But when it all comes down to it, it isn’t the chronological abandonment, or the scores of intertextual references that have made Pulp Fiction the classic that it is today. It is the very simple method of blending extreme violence, with laugh-out-loud humour. The incredibly vulgar, with the incredibly hilarious. This is indeed a film to test your moral limits. The illusive criminality that underplays each and every one of us is exploited to its fullest. Tarantino has taken a different angle on the age-old genre of crime fiction, and by doing so has won over the appreciation of millions of moviegoers, worldwide. It’s almost as if Tarantino has created a genre of his own, that only he can live within.
I began by removing the hyperbole key from my keyboard and replacing it with my favourable ‘objective truth’ key, to which has been used to write this review, of such a stunning film. However, as it seems, I don’t believe there would have been a whole lot of difference between these two keyboardular styles. Pulp Fiction, is simply that good. Looking back over the past 10 years of cinema, there are only very few films that reach the heights of Pulp Fiction. And all of them have done it through means of startling innovation, one example, Christopher Nolan’s Memento. Pulp Fiction embodies a slightly different method of innovation, and by doing it has shaken the realms of cinema itself.
Tarantino: writer, director... actor?
The entire transfer is very soft and lacking in specific detail. For example, background scenes don’t appear as sharp and crisp as they could. This also means that shadow detail is significantly low, making the film appear more ‘contrasty’ than you’d normally expect. I didn’t find this distracting, at all. Yes, it would have been great to have a perfectly detailed transfer, but I don’t think it would have fitted the film.
Quite strangely (and to my surprise), this transfer was completely free from grain. We’re presented with a remarkably smooth transfer, very clean and soft. It perfectly suits Pulp Fiction. Apart from the odd film artefact (as a white or black spec), this was an exceptionally clean transfer.
Colours were rich and vibrant, presenting themselves clearly without being over saturated, and without bleeding. The black levels were solid, and quite a bit more prominent than the last release – meaning there is greater colour contrast in a scene, which in turn deepens the colours. While Pulp Fiction’s palette isn’t ‘limited’ in the sense of a muted colour spectrum, its colours don’t vary to a great degree within scenes. This is no Amelie.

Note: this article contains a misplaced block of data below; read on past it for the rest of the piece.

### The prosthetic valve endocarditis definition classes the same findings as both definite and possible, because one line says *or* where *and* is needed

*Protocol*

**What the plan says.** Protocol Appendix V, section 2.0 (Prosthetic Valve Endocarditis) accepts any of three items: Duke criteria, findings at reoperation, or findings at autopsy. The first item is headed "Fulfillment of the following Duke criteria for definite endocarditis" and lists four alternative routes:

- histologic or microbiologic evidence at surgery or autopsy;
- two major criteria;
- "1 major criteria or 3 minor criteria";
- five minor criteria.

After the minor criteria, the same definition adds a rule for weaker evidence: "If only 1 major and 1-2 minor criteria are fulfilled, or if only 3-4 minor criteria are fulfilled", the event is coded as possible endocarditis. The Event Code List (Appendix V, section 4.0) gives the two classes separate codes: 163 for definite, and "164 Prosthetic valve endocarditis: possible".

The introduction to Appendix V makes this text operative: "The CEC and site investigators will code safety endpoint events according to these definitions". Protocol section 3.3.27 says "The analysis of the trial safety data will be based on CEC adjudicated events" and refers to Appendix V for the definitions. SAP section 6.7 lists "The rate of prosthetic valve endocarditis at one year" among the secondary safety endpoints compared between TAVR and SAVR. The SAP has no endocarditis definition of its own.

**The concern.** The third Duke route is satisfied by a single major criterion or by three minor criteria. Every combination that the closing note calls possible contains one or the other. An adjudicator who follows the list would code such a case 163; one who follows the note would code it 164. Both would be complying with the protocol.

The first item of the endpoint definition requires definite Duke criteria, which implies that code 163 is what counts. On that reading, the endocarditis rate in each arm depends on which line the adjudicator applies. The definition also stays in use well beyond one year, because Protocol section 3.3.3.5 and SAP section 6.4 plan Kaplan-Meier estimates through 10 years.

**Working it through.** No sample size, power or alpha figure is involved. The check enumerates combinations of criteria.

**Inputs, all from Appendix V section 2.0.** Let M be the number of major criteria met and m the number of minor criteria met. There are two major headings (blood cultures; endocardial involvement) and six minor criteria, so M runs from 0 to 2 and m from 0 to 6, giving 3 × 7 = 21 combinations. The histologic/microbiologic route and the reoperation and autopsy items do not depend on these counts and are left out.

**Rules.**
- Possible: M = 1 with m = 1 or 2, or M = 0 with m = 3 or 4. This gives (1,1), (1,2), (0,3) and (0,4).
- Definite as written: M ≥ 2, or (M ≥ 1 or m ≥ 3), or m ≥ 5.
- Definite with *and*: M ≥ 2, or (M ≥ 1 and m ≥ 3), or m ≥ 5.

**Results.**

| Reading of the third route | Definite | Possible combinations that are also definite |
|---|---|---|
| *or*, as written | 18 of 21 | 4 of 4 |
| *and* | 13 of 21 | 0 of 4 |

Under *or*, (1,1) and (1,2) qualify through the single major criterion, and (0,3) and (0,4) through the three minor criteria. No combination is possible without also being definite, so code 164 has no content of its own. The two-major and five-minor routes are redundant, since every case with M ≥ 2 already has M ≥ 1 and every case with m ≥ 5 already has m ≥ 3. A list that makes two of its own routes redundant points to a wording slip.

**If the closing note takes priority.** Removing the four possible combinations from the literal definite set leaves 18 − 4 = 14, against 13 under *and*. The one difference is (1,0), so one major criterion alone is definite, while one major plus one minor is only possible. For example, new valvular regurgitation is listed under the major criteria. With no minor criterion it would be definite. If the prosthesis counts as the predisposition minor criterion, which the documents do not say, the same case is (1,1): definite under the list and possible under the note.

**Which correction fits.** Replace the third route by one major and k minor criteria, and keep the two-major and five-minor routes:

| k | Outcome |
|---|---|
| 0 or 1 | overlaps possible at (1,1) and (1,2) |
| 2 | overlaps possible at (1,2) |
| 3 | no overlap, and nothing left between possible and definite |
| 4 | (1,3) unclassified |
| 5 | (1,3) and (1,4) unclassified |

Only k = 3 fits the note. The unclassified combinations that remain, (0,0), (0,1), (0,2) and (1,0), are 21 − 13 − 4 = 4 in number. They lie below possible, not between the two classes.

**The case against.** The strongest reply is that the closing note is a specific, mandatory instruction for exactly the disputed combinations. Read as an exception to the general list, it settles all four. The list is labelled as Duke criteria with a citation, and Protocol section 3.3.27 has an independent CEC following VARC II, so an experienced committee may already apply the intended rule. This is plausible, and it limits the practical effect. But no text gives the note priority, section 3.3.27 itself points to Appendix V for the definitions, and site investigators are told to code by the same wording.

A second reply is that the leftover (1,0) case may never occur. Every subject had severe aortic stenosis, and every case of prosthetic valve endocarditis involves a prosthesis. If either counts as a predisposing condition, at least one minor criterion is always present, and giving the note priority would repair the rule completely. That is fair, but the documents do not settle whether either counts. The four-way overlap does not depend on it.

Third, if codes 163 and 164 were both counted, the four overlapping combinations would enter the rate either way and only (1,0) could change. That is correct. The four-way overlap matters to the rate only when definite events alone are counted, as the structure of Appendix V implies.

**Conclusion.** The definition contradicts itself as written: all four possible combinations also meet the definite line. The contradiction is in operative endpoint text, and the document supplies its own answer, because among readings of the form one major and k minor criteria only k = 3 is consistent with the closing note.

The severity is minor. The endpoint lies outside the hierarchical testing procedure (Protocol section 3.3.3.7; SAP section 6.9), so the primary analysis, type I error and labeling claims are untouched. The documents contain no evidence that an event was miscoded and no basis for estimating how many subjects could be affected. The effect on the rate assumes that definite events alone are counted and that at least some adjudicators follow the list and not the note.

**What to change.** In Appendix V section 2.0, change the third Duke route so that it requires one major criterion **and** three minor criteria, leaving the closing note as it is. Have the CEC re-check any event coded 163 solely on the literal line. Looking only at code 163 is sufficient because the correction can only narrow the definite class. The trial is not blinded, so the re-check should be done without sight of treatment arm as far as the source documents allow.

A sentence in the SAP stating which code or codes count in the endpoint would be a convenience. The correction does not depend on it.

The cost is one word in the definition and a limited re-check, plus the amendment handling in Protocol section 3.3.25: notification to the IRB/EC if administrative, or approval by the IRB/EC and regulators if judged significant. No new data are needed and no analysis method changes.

Aliasing was scarcely found, and it’s only the occasional shimmering (on blinds and such) that reminds us we’re watching a DVD.
Overall, I found it a very easy transfer to watch. It does lack detail, but it seems to make up for it by casting aside all grain, and producing a very rich and full image.
The first of the two soundtracks presented, a Dolby Digital 5.1 track, is what you would expect from a film like Pulp Fiction. It features very few surround effects, wholly focussing on reproducing the dialogue in the centre channel. All music tends to remain towards the front of the soundstage, only occasionally filling the surrounds. It does suffice, but is not great.
Bruce Willis goes back to his roots as a stealth ninja.
The DTS 5.1 soundtrack is definitely better, and will be the pick for those who have equipment to decode it. There is a far greater surround presence. (Virtually) all the fantastic music numbers featured in the film find their way to the rear speakers and sub, resulting in a far more immersive experience. General ambient noises (like voices in the diner, or cars driving by on the street) come through the rear speakers, again engrossing the listener.
Dialogue tends to remain anchored in the centre channel (like the Dolby track), but makes use of the right and left front speakers, to add direction effects or some reverb. The same slight distortion occasionally found on the Dolby track remains here, leading me to think that it’s a problem with the original soundtrack.
An audio descriptive Dolby Digital 2.0 track also features, which simply reads text and describes some visuals.
Pulp Fiction is a dialogue-driven film, with very few special effects, other than the fantastic soundtrack. These two soundtracks (the Dolby and DTS) both reproduce all dialogue well, if occasionally distorting. The pick of the two is the DTS, which adds a dynamic element to what is an otherwise distanced soundtrack.